According to the World Population Review, Africa’s population is currently estimated to be 1.1 billion. Most of the population gains that have brought the numbers thus far were experienced in the last two decades when most African countries experienced relative peace and prosperity. Although this population increase has posed some challenges to African governments, by and large, it has opened up a host of opportunities for businesses and entrepreneurs. Indeed, the new trend in both population growth and increased relative prosperity has fueled a sense of optimism and positive expectation about Africa’s future across the globe. The Financial Times, in a special report boldly titled “The New Africa,” reaffirmed this optimism although it was also keen to acknowledge the challenges that the continent continues to face.
I was recently reflecting on Africa's economic future and its implications for business and savvy entrepreneurs and came up to some surprising realizations that I will share with you in the rest of this article. My arguments are based on the premise that for any country to develop sustainably, it has to provide conditions for the success of job-creating businesses and other enterprises.
Therefore, I decided to examine the ingredients that have to be present before businesses and other entrepreneurial ventures can succeed in any country. These ingredients, which I call the “triple formula," are: 1) access to financial capital, 2) presence of problems that need solutions and 3) presence of skilled human capital to help in implementing the solutions. For example, with Facebook, there was a need for people to connect and communicate with each other (the problem) and the founders of Facebook had access to both the financial and human capital that was required to build the company—in essence, all the ingredients of the “triple formula.”
In Africa today, there are plenty of problems that could be solved through business and entrepreneurship. Healthcare systems in most countries are broken, access to electricity is still minimal and infrastructure is also comparably underdeveloped. All these problems are opportunities that make Africa seem like an entrepreneur’s paradise.
In addition, capital is becoming increasingly available for individuals and companies intent on building enterprises in Africa. For example, according to the same special report by the Financial Times, private equity (PE) firms currently hold an estimated 25 billion USD in assets in Africa, an unprecedented figure. Multinational PE firms such as the Carlyle group recently announced multimillion-dollar funds targeted specifically on investing in Africa. Blackstone recently signed a 5 billion dollar investment with the Dangote group, one of the continent’s biggest conglomerates. Other big multinationals continue to eye the possibility of investing capital in the continent. The same trends can be seen in other funding sources such as venture capital, with a number of international groups setting up specialty funds dedicated to the continent. All this serves as evidence that problems associated with access to capital have, at the very least, been greatly reduced.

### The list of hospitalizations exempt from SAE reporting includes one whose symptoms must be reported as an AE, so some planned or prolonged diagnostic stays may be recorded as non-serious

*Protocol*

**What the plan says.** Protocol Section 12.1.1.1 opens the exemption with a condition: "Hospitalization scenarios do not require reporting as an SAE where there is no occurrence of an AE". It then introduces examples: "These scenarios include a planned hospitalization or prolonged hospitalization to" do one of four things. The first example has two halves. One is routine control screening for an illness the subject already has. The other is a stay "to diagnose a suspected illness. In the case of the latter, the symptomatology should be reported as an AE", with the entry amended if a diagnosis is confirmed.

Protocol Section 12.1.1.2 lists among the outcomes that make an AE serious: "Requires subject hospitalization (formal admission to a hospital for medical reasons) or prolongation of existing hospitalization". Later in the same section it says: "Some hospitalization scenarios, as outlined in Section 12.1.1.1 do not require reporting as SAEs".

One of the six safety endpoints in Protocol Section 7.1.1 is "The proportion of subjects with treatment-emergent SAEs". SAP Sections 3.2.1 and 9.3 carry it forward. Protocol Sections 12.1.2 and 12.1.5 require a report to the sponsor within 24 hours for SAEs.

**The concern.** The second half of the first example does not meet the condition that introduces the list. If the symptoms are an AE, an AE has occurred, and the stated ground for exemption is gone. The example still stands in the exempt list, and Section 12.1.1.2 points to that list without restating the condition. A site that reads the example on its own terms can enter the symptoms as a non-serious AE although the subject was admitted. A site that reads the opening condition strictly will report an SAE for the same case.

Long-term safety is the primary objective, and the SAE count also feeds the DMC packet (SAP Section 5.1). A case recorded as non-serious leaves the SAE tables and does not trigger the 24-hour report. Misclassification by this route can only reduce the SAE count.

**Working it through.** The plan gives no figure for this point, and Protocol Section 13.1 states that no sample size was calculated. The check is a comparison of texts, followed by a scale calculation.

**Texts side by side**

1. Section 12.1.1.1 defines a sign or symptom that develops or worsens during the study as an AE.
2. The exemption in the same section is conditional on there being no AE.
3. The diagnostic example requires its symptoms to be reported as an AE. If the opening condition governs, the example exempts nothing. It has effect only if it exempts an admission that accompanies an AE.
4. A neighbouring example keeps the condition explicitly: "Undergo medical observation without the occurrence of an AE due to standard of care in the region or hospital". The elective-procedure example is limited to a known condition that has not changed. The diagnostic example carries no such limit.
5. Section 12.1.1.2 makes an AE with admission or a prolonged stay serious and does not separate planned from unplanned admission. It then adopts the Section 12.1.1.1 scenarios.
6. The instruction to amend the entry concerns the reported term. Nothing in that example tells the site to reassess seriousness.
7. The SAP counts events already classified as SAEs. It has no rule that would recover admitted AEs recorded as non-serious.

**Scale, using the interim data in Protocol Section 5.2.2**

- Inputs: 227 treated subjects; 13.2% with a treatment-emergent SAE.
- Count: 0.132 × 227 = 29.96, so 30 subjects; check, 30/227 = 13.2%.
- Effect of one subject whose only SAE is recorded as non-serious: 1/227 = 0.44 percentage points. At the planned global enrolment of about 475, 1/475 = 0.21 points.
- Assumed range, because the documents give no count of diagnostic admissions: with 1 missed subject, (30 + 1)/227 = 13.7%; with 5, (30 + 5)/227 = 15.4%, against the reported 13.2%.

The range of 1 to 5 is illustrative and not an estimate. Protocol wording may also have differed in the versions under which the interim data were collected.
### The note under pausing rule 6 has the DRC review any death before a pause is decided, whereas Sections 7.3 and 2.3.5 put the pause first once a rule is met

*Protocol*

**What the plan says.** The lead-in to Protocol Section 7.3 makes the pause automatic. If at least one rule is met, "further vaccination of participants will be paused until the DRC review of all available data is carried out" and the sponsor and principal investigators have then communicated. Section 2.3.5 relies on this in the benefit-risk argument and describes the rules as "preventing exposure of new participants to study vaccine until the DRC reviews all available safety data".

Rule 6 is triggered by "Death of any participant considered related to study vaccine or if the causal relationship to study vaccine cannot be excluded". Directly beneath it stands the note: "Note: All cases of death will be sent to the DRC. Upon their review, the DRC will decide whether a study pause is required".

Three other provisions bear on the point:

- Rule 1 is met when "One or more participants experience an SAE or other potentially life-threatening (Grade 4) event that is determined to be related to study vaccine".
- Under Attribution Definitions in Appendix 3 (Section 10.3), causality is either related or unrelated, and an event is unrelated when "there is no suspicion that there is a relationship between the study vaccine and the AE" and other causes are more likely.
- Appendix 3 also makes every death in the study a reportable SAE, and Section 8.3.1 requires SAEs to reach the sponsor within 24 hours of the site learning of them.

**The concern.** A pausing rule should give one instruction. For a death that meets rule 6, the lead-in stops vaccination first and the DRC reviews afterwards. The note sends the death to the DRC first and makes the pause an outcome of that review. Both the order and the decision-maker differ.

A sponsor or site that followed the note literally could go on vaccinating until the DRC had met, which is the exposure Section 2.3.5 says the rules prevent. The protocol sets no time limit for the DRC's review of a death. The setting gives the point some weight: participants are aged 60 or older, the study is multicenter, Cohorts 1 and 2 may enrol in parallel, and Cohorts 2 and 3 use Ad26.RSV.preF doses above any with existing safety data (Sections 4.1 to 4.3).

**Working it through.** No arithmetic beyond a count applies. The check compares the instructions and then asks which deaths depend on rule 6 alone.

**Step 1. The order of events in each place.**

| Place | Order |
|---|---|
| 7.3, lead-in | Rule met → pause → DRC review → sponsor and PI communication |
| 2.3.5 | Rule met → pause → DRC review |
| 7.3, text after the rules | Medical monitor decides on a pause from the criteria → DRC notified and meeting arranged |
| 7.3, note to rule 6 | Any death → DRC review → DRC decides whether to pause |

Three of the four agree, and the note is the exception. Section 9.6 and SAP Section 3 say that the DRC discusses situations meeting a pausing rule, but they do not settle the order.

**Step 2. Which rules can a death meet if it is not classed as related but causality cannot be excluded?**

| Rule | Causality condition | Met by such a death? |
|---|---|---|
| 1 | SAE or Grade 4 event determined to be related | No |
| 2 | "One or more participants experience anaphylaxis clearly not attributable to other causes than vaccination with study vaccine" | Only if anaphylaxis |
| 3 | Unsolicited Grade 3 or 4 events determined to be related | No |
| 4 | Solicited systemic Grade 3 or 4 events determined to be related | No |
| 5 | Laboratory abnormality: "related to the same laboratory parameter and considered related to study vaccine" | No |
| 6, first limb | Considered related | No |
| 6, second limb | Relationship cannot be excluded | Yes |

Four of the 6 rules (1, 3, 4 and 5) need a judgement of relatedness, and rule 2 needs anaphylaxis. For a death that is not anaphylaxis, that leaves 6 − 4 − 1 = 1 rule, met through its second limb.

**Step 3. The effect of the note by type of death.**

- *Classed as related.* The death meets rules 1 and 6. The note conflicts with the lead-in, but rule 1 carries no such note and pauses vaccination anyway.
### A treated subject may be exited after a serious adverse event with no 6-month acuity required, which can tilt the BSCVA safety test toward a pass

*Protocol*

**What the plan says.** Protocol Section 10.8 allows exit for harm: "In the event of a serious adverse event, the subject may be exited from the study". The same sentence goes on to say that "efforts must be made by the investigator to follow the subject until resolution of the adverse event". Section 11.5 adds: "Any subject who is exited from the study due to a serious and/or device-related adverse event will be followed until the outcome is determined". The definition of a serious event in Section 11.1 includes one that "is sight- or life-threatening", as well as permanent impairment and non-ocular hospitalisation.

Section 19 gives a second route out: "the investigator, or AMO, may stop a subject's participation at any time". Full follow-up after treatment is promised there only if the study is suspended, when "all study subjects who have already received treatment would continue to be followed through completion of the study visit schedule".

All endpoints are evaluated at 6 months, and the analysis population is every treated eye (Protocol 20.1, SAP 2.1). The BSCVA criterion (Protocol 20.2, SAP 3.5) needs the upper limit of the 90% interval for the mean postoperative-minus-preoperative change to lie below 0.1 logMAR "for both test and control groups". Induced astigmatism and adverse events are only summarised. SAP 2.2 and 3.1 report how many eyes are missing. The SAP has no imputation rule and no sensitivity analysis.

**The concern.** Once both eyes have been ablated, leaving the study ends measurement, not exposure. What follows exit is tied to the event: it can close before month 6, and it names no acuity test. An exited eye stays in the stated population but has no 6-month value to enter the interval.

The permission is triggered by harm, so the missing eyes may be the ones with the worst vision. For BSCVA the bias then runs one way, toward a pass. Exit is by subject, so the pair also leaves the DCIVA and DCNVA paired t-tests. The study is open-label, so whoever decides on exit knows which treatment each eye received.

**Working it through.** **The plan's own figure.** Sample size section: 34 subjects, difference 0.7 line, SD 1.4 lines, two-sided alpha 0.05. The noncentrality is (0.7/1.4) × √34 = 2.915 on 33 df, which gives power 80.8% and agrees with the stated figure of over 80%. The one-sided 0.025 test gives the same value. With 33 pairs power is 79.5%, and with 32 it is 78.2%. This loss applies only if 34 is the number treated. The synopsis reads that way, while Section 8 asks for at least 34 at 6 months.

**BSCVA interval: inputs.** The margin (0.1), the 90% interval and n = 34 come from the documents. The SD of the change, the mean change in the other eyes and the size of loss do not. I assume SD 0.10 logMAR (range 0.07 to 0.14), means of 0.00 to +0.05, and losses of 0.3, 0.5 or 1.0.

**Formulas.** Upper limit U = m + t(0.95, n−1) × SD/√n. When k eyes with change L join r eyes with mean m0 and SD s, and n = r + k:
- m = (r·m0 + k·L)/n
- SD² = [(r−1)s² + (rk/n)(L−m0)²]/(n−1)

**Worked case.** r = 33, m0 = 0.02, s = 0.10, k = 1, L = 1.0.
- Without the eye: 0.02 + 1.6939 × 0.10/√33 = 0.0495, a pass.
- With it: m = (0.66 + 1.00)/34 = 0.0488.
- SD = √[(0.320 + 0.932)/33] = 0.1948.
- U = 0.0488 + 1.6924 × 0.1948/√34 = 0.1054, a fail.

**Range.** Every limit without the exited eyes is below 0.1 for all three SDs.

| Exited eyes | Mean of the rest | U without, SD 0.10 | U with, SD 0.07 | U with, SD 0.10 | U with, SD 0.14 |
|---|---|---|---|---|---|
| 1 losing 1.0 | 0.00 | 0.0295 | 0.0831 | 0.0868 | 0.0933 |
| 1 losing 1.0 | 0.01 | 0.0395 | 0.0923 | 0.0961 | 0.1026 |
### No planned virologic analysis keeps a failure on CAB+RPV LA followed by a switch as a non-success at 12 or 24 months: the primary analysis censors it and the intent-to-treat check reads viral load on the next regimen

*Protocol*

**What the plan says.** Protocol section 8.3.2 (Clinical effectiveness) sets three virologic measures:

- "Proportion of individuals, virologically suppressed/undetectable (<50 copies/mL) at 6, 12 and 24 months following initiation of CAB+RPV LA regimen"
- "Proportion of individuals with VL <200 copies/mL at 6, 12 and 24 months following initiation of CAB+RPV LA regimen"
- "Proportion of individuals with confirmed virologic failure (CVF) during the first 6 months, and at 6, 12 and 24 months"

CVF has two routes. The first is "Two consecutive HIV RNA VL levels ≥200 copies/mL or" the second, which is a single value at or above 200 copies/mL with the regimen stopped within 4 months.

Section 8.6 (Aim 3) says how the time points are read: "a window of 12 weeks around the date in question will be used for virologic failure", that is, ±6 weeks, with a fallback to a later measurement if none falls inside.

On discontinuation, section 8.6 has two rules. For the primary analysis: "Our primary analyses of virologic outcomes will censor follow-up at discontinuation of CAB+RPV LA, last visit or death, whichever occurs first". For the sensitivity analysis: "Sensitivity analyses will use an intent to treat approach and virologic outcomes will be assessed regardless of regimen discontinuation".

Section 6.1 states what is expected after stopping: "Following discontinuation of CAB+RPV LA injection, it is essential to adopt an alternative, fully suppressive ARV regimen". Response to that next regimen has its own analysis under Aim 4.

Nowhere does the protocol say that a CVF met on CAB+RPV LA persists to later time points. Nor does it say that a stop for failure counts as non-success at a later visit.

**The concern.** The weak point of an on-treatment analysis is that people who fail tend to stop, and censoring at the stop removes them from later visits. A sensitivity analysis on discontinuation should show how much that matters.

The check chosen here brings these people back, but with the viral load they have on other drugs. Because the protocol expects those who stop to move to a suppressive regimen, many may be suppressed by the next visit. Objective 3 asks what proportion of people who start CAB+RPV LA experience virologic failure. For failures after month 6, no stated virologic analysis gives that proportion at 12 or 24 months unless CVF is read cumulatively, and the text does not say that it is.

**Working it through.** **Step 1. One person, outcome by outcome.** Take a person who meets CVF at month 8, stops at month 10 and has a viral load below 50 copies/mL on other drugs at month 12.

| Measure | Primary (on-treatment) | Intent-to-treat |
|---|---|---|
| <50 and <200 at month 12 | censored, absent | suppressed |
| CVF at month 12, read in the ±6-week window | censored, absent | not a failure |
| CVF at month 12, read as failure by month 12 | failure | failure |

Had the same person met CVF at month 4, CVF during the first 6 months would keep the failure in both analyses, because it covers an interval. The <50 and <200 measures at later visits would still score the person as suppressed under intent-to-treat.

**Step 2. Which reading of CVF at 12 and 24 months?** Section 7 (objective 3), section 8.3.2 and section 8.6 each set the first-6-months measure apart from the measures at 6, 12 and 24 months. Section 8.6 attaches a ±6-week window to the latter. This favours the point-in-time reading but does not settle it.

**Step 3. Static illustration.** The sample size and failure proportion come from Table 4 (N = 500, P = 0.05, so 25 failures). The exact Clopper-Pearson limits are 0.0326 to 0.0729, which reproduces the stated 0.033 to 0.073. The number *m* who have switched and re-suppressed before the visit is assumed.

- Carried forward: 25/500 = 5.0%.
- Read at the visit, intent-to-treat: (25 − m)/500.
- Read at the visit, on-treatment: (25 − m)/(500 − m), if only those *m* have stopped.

However, despite all this promise, Africa still lacks one critical component of the triple formula—the skilled human capital needed to build functional and successful organizations. Many African countries still maintain education systems that do not do a very good job at imparting the critical thinking and technical skills needed for people to engage in productive and efficient work. Some countries like South Africa, Rwanda, and Botswana have been taking significant strides, but the need is still too enormous to be taken lightly. African governments will have to invest heavily in education if they are to fully provide the ingredients of the triple formula that are needed to spur sustainable economic development.